The Wholesale Sedation of America’s Youth
Towards the end of Sondheim’s musical Into the Woods, the Witch sings one of the show’s key themes: “Children may not obey,/But children will listen./Children will look to you/For which way to turn,/To learn what to be.” One of the things today’s children are learning from the adults and culture around them: there’s a pill for every problem, real or imagined. Kids themselves are increasingly the recipients of mood-altering drugs, sedatives, stimulants, anti-psychotropics and such. How did we get into this mess? In this brilliant essay, Andrew M. Weiss shows how changes in psychological practice and philosophy led to the normalization of drug use among our young.
Drug Companies & Doctors: A Story of Corruption
NY Review of Books
If you’ve read former New England Journal of Medicine editor Marcia Angell’s The Truth About the Drug Companies, you’re not going to find a whole lot is new in this review of three recent similar titles. But if you haven’t, this is definitely worth a read – an excellent summary of the kinds of machinations done by Big Pharma to get as many of us using their products as possible, whether they’re necessary or not. Our two favorite sentences in the whole essay: “It seems that the strategy of the drug marketers – and it has been remarkably successful – is to convince Americans that there are only two kinds of people: those with medical conditions that require drug treatment and those who don’t know it yet. While the strategy originated in the industry, it could not be implemented without the complicity of the medical profession.” (ASIDE: We also highly recommend one of the books Angell reviews here: Christopher Lane’s Shyness: How Normal Behavior Became a Sickness.)
Are All Calories Created Equal?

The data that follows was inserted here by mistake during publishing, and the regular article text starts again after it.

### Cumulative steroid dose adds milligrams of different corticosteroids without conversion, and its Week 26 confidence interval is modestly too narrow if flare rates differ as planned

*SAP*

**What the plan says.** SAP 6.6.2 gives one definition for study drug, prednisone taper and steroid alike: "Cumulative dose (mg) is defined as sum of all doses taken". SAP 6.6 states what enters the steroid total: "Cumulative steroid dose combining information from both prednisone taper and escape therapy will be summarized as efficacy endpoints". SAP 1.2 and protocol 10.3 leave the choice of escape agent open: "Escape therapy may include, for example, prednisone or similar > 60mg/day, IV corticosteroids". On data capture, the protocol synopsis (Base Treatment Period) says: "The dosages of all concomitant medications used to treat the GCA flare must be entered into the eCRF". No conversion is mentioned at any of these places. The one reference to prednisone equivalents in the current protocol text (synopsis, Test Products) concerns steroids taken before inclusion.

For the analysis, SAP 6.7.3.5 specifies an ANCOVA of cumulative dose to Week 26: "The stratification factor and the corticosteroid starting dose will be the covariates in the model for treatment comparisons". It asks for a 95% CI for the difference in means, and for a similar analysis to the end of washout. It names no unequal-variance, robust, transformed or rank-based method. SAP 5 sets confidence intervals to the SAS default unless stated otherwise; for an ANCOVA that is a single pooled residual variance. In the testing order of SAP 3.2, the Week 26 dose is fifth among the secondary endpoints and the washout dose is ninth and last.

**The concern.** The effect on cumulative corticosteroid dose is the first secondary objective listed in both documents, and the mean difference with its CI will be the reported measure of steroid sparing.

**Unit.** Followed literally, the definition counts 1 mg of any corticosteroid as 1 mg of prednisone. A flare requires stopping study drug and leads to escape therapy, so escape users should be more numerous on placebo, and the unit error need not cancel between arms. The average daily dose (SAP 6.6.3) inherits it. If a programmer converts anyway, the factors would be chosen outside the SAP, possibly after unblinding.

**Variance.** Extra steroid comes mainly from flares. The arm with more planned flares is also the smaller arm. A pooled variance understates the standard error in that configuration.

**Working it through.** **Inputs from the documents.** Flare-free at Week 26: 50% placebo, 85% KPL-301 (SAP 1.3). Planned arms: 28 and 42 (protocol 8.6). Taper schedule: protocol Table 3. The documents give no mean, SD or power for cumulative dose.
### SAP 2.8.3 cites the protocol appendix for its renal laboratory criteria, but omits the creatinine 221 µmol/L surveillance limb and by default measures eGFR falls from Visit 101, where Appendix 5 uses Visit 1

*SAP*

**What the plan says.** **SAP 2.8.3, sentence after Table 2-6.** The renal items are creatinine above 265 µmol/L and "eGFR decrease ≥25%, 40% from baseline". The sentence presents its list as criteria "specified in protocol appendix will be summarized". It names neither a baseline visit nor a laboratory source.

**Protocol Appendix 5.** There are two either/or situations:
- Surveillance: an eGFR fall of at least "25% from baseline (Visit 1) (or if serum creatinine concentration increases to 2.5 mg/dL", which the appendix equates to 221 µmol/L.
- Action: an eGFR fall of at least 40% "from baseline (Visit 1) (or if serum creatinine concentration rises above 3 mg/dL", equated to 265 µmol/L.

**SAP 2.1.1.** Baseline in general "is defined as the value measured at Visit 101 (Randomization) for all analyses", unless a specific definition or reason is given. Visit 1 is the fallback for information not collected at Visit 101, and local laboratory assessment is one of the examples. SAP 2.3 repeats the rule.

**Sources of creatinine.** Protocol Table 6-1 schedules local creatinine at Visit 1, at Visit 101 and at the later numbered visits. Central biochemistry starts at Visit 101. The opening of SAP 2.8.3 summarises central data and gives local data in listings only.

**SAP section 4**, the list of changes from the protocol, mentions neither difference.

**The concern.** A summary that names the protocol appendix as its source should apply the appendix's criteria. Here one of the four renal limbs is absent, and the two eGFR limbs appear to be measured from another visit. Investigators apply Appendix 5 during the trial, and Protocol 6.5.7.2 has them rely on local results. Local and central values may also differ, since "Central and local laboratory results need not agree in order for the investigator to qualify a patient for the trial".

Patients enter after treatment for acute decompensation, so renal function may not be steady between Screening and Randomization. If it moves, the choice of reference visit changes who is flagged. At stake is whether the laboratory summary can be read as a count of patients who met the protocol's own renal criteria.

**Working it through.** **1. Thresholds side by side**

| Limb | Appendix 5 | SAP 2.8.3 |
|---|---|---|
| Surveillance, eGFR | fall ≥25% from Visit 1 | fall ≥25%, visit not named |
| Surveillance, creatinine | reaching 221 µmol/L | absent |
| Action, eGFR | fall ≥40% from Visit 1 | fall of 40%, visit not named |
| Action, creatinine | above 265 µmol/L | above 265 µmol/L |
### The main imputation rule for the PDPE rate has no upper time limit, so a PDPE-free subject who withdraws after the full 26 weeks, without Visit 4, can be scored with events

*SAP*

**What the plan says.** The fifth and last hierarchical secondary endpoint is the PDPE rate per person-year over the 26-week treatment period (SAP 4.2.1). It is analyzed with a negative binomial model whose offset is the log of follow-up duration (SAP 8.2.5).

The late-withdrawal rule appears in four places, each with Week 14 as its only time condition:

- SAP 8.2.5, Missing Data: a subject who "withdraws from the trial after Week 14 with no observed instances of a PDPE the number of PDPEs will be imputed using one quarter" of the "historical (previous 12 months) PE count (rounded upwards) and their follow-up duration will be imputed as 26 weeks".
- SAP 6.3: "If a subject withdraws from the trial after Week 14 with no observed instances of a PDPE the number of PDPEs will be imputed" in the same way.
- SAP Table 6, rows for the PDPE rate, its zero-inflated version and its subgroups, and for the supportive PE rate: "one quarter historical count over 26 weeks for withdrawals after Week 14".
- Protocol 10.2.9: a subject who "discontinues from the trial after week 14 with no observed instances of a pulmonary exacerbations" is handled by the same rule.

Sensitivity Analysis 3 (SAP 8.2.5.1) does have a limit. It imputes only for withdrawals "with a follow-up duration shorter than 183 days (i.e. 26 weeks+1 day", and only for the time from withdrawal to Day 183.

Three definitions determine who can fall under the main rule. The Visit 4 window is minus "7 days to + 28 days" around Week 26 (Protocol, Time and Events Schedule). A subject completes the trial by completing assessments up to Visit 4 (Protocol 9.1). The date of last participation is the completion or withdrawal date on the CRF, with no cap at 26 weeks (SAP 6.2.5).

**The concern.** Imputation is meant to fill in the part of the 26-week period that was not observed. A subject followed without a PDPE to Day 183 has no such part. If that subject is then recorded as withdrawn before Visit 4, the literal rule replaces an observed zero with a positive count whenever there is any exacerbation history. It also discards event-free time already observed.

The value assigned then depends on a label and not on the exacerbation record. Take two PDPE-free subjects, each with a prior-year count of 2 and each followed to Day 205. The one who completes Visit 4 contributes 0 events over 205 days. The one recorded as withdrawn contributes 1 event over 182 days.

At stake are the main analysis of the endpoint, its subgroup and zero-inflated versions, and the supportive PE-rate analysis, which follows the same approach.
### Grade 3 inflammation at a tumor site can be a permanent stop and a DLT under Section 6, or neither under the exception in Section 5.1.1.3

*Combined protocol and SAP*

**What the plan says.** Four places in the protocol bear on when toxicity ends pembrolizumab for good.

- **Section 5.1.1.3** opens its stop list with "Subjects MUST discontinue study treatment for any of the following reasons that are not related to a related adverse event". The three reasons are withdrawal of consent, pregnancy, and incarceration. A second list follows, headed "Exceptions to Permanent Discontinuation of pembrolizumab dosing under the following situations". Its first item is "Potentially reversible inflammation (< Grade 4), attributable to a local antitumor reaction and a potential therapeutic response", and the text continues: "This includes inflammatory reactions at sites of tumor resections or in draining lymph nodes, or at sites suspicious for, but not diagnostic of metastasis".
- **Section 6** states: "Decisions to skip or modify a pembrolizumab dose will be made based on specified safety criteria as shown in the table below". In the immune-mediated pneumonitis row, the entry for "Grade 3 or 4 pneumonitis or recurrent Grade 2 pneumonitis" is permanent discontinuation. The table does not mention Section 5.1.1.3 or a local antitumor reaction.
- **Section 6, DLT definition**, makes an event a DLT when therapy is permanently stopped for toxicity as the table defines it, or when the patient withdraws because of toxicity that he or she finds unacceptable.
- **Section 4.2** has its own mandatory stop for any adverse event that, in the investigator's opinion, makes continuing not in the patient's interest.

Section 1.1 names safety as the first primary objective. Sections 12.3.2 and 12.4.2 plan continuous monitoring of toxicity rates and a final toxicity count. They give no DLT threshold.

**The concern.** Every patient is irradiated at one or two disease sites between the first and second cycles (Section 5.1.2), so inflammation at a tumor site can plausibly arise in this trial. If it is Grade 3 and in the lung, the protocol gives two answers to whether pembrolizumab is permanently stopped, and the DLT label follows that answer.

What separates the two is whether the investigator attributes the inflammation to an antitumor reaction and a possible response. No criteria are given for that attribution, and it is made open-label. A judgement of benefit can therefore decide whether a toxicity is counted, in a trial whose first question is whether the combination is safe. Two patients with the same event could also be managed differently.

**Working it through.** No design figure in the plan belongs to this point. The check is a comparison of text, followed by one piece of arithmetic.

The short answer is “no.” While it’s certainly true that “a calorie is a calorie is a calorie,” this is just because a calorie isn’t anything of substance. It’s a unit of measurement, just like meters and liters and degrees celsius are units of measurement. What matters more than amount is the kind of calories, as this brief article shows; where the effect of food on insulin is the thing that does most to determine whether the food we eat becomes present energy or stored fat.
Children at Risk in Food Roulette
Over the past couple of decades, there’s been a steep rise in food allergies, enough so that it’s now the law that food manufacturers must indicate on the label whether a product may contain one or more of the eight foods most likely to trigger an allergic response: milk, eggs, wheat, soy, peanuts, tree huts, fish and shellfish. But it seems that not all companies follow the law as carefully as they should, judging by the findings of this fascinating investigation.
The Web May Be Hazardous to Your Health
The amount of health information on the web is both a blessing and a curse. While users can become more informed about their health and treatment options, the information out there is of varying quality. More, investigating symptoms can somtimes generate a lot of needless worry about serious but extremely rare health problems. This pointed essay by Farhad Manjoo explores some of the shortcomings of online self-diagnosis tools and how they can be made better and more useful.